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Long-term forecasts revised for the energy markets

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    Fw: [fuelcell-energy] ... LONG-TERM FORECASTS REVISED FOR THE ENERGY MARKETS Bullish Trends Continue by Joseph Dancy, LSGI Advisors, Inc. Adjunct Professor,
    Message 1 of 1 , Jan 4, 2006
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      Fw: [fuelcell-energy]
      ---------- Forwarded Message ----------
      Bullish Trends Continue
      by Joseph Dancy, LSGI Advisors, Inc.
      Adjunct Professor, SMU School of Law
      January 3, 2006

      Last month the Energy Information Administration (EIA), a branch of
      the U.S. Department of Energy, released their official long term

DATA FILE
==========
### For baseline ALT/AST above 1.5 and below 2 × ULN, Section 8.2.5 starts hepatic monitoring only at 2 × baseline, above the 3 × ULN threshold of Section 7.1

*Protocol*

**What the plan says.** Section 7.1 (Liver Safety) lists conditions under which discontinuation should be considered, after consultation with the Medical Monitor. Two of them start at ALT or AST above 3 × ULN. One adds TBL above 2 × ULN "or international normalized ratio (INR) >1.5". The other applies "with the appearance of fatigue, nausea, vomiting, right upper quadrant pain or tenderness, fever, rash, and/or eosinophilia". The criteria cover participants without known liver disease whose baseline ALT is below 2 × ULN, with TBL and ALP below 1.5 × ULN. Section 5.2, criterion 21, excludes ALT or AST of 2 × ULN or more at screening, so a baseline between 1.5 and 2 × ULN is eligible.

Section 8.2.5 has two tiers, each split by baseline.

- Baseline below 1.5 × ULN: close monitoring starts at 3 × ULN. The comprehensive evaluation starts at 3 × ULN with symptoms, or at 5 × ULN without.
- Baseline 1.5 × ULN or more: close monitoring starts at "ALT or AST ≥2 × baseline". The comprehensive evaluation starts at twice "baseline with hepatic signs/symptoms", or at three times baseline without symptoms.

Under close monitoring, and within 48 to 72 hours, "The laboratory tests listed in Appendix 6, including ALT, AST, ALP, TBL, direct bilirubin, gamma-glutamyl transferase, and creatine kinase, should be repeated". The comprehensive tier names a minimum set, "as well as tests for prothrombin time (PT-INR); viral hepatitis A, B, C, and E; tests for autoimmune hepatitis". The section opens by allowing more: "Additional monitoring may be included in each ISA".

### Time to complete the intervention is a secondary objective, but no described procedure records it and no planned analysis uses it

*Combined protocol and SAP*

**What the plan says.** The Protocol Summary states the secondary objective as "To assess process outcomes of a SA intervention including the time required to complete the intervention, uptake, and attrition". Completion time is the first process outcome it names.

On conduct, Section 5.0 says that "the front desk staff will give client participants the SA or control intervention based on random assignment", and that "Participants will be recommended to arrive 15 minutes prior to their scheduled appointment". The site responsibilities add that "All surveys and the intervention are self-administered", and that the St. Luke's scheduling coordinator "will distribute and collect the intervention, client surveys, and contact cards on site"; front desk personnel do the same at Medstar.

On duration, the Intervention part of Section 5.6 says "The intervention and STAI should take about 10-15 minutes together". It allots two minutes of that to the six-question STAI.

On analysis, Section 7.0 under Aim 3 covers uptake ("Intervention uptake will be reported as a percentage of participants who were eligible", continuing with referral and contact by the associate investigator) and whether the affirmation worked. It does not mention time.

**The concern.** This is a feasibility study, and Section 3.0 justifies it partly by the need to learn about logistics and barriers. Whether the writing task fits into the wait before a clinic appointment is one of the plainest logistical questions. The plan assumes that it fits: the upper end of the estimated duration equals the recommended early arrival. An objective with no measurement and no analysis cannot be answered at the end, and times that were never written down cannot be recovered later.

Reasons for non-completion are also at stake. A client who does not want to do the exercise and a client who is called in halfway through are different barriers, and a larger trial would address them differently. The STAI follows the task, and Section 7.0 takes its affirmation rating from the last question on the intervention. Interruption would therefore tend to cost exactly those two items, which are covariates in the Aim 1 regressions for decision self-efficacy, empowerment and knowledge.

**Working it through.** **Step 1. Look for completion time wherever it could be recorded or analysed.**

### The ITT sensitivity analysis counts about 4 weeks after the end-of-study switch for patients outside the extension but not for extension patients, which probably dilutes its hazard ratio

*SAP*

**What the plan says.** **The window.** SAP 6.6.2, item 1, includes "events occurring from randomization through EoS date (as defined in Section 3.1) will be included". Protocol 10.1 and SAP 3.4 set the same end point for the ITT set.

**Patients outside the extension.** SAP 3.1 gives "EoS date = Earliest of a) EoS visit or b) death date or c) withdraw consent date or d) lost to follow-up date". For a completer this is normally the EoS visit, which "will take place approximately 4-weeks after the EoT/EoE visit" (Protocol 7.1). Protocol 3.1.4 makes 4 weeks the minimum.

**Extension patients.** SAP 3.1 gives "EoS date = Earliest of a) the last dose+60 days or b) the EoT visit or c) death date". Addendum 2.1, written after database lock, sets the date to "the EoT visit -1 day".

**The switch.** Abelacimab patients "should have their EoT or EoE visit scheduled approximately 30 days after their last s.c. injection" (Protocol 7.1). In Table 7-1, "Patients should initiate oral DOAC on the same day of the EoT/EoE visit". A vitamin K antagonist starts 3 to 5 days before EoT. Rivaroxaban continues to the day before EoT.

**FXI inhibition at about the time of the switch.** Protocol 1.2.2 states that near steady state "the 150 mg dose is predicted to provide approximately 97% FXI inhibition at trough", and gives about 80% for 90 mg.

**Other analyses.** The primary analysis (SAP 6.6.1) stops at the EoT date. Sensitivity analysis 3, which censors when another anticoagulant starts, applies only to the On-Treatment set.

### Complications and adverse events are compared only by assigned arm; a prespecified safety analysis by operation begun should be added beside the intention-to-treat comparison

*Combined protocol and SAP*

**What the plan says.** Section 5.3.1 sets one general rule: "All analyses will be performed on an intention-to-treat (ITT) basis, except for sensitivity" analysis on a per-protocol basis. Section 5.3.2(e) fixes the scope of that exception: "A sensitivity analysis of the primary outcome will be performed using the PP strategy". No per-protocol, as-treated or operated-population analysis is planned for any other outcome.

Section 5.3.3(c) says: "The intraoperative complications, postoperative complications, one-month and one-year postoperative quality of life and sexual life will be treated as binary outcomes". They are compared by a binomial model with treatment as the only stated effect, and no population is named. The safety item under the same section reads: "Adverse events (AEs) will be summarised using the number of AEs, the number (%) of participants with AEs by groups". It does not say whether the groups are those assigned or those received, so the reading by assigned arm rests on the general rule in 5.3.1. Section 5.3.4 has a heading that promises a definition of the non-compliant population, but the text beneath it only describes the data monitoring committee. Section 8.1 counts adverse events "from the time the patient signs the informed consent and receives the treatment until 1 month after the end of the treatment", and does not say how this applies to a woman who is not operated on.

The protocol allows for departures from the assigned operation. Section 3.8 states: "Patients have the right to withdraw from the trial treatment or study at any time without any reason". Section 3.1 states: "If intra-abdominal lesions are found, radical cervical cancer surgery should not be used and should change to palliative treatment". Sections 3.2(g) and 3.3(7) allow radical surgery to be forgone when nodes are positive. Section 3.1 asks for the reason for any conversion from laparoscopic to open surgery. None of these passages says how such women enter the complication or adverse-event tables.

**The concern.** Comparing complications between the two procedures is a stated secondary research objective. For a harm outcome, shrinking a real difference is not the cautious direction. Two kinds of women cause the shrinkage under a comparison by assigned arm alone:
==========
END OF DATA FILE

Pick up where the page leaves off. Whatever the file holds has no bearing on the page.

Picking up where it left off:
forecast for the U.S. energy markets. The twenty-five year forecast
      of energy production and consumption is radically different than the
      one issued last year � with major changes in their assumptions:

      "world oil prices have risen sharply as supply has tightened, first
      as a result of strong demand in developing economies such as China
      and later as a result of supply constraints resulting from
      disruptions and inadequate investment to meet demand growth. As a
      result . . . [the current study] includes much higher world oil
      prices than were projected in [the year earlier study]"

      How much higher is the new price estimate? The EIA increased their
      long term crude oil pricing estimates by 66%. And this is not a short
      term issue either � the EIA sees the price pressure lasting decades,
      with demand "keeping pressure on prices through 2030." This change in
      their long term forecast may not seem significant � and few in the
      press even picked up on the change - but it has huge implications for

      The EIA Study: Three Major Changes
      In addition to forecasting substantially higher crude oil prices, the
      EIA's base or `reference' case has two other major changes from last
      year. Liquefied natural gas (LNG) imports to the U.S., required to